Has any one encountered SQL backup or restore failures that were ultimately diagnosed to a MemToLeave issue? This should only occur on 32-bit SQL Server versions, including 2000 and 2005. A number of other operations could generate a MemToLeave issue, but I am only addressing backup failures here. (the diagnosis should have led to messages in the SQL Logs like: reserve contiguous memory of Size=65536, 131072, or some power of 2 bytes failed).
A search on the MemToLeave topic might point to using the –g switch on sqlservr startup, possibly setting this to 384 or 512, but hopefully, not a higher value. If the only MemToLeave problem is with backups, then there is an alternative to jacking up the –g MemToLeave setting.
The default SQL Server backup allocates (or tries to) a certain number of buffers of a certain size (the BUFFERCOUNT and MAXTRANSFERSIZE settings). The default MAXTRANSFERSIZE is 1M (1,048,576 bytes for the digital deficient). I am not sure what the default BUFFERCOUNT is; it might be 10 or 20. So in a 32-bit SQL Server instance doing various funky things, there very well might not be 10 or 20 contiguous 1M chunks of virtual address space (VAS) in the MemToLeave area (which completely not related to how much physical memory your system has or how much physical memory is available, so do not even mention this, and just shoot anyone who does). When the allocation fails, the backup command will progressively try smaller MaxTransferSize settings, which can take awhile and maybe ultimately failing.
Of course jacking up the MemToLeave addresses this issue, but alternatively one could just decrease the BufferCount or MaxTransferSize. The default settings usually yields decent backup performance on ordinary storage systems (i.e., not the brute force configurations I discussed in an earlier post). It is quite possible that decreasing the BufferCount to 4 and MaxTransferSize to 262144 will not cause much of drop in backup performance, perhaps, 10-20%. If this seems severe, consider the alternative of failed backups with no action or daytime impact with the –g512 setting. Which is more acceptable?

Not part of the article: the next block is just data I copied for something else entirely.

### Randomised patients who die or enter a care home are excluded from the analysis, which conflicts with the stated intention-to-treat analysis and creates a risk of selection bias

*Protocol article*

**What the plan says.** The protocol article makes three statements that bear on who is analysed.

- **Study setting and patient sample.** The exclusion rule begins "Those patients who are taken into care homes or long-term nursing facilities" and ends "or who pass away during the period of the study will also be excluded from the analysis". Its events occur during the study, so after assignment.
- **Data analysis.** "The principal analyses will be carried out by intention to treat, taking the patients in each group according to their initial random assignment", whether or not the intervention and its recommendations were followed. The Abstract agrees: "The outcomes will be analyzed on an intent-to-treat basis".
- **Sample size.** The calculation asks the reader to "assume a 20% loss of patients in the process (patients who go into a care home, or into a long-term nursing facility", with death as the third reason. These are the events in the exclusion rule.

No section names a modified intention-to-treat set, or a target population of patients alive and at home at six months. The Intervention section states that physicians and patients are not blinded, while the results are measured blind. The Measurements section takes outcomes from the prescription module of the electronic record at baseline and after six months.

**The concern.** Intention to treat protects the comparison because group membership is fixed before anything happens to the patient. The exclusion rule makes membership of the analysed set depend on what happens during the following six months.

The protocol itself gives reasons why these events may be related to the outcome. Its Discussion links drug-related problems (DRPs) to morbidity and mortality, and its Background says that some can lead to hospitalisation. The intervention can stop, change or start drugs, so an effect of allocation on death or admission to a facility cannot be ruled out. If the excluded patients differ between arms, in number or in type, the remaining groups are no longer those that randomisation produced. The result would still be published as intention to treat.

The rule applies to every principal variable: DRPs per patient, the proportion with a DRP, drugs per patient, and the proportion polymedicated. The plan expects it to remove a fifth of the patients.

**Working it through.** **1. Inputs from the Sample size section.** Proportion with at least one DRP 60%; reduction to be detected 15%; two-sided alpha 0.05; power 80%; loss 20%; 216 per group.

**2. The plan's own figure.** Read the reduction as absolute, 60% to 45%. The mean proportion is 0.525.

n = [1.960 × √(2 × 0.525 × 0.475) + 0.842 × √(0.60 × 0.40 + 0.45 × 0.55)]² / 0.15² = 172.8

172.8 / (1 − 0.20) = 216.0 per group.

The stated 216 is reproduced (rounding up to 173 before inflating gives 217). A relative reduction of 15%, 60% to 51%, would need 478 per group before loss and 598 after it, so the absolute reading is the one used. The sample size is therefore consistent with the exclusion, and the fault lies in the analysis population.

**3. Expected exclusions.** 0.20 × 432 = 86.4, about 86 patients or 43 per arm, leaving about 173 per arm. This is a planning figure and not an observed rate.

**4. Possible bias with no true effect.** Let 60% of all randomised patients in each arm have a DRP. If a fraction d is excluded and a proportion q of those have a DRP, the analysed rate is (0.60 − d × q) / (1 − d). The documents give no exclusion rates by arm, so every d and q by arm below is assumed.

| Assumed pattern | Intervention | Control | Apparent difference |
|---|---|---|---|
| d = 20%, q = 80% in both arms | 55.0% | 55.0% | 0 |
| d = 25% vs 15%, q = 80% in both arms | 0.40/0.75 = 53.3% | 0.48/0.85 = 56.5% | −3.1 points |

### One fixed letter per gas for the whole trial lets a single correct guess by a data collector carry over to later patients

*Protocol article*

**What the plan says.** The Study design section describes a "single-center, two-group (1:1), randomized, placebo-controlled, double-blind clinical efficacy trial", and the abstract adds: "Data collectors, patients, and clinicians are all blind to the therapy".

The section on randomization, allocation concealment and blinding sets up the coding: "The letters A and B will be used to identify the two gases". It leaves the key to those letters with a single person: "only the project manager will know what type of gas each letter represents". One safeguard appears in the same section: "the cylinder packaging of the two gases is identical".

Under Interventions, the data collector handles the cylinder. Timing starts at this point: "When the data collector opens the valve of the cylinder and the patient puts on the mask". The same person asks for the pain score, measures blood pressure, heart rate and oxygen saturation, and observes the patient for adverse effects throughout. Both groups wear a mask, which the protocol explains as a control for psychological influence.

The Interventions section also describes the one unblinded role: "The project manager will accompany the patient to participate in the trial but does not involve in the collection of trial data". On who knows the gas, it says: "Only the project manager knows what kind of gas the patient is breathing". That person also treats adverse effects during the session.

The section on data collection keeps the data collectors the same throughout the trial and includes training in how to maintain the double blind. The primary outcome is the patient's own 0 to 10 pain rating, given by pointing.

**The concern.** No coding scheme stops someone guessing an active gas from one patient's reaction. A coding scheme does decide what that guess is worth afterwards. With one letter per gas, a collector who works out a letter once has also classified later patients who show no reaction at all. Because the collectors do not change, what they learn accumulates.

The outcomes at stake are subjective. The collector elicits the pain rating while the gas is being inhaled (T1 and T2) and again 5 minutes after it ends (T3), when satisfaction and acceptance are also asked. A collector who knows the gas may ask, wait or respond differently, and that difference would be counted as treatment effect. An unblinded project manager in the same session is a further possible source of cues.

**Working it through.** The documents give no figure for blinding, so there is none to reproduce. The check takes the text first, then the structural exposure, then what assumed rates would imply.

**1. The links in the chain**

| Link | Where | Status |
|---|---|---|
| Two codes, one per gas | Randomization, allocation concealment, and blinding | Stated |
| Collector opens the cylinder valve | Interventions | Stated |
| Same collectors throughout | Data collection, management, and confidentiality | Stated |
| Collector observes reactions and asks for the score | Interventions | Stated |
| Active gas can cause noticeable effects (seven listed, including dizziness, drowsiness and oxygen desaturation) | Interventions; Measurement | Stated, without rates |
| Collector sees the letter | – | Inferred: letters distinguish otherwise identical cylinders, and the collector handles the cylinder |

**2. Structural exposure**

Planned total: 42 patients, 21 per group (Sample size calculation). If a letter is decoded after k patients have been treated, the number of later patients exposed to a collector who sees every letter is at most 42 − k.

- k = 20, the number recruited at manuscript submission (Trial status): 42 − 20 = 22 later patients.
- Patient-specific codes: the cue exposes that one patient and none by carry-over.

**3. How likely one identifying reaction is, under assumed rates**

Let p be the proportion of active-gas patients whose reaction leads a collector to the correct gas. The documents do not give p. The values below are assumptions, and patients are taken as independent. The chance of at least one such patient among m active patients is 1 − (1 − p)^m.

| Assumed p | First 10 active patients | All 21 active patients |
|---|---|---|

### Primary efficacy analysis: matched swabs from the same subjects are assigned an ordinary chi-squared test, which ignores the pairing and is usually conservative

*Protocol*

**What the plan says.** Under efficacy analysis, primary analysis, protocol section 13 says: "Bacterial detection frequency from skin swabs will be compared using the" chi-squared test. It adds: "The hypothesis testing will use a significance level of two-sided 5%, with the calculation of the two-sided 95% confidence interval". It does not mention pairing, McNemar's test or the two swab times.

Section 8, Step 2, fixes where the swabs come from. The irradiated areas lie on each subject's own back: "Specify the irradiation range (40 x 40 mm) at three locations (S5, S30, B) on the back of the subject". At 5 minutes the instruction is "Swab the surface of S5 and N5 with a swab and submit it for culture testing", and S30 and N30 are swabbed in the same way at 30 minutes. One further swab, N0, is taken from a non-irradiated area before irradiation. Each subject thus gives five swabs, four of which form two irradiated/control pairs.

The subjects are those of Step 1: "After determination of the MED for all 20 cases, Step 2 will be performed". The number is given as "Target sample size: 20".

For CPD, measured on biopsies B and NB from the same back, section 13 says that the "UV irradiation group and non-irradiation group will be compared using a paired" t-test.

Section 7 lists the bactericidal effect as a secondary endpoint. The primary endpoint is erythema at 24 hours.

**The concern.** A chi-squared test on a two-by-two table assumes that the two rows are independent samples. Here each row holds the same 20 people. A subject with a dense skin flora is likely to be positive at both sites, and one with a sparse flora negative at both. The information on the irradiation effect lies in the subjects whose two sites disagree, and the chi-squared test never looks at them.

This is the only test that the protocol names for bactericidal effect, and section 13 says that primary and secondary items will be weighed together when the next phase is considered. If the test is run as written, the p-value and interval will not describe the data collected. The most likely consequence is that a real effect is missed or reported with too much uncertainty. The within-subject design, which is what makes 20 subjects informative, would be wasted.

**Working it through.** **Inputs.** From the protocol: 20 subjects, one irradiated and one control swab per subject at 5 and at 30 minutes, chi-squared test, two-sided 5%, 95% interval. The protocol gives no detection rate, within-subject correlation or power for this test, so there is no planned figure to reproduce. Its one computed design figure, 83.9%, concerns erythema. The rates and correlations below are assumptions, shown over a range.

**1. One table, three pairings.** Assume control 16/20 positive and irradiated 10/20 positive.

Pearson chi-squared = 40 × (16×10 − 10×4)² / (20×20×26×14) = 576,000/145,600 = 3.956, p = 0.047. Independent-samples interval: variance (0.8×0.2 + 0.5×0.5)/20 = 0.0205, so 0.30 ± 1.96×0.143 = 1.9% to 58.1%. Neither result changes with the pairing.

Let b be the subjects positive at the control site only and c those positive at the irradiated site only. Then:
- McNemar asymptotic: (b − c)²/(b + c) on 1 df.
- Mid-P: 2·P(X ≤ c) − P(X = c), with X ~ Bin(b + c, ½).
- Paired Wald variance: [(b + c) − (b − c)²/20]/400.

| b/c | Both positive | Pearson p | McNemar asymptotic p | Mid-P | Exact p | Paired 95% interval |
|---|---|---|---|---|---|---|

If you use a third party database backup compression software that is multi-threaded, the default maybe X buffers per thread. If your system has 16 cores, and the default threads is one-half of the number of cores, then that might be 80 x 1MB buffers by default.
In case you are the curious type, the BufferCount and MaxTransferSize setting are described in SQL Server 2005 BOL, not in the SQL 2000 BOL, but are mentioned in the SDK optional part of the SQL Server 2000 installation. Everybody installs the SDK part on their personal systems right? It has lots of code samples.
From comments below: At one time LiteSpeed defaulted to n-1 threads, if you have 4 cores, 3 threads was default. The Core2 2.6GHz can compress 150-200MB/sec depending on the data, so if you have 16 cores, 15 threads can do 2.2GB/sec if you can feed it. If you cannot feed the beast, then what is the point of all the threads? If your disks can read just 600MB/s, 4 threads will work fine.
Last I saw, 4.6 was supposed to be 4 buffers per thread on 32-bit SQL. For LiteSpeed, I would recommend just dialing the right thread and buffercount, set threads no more than what your disks can supply, set buffercount to 4 if its not default. Only dial down the maxtransfersize if you still have failures or see the error message in the log.
I do not expect VAS problems on restore because the restore target is often not busy and should not have a fragmented VAS. However, if there VAS related restore failures, then noted that of the 3 backup tuning parameters: threads, buffer count, and maxtransfersize, two are automatically carry over to the restore: threads and maxtransfersize. The tuning that is independent of the backup is buffercount. This can be tuned on the restore independent of the backup setting. If the restore has problems, it may be necessary to tune threads and maxtransfersize on the backup side to lower than what is required from a successful backup.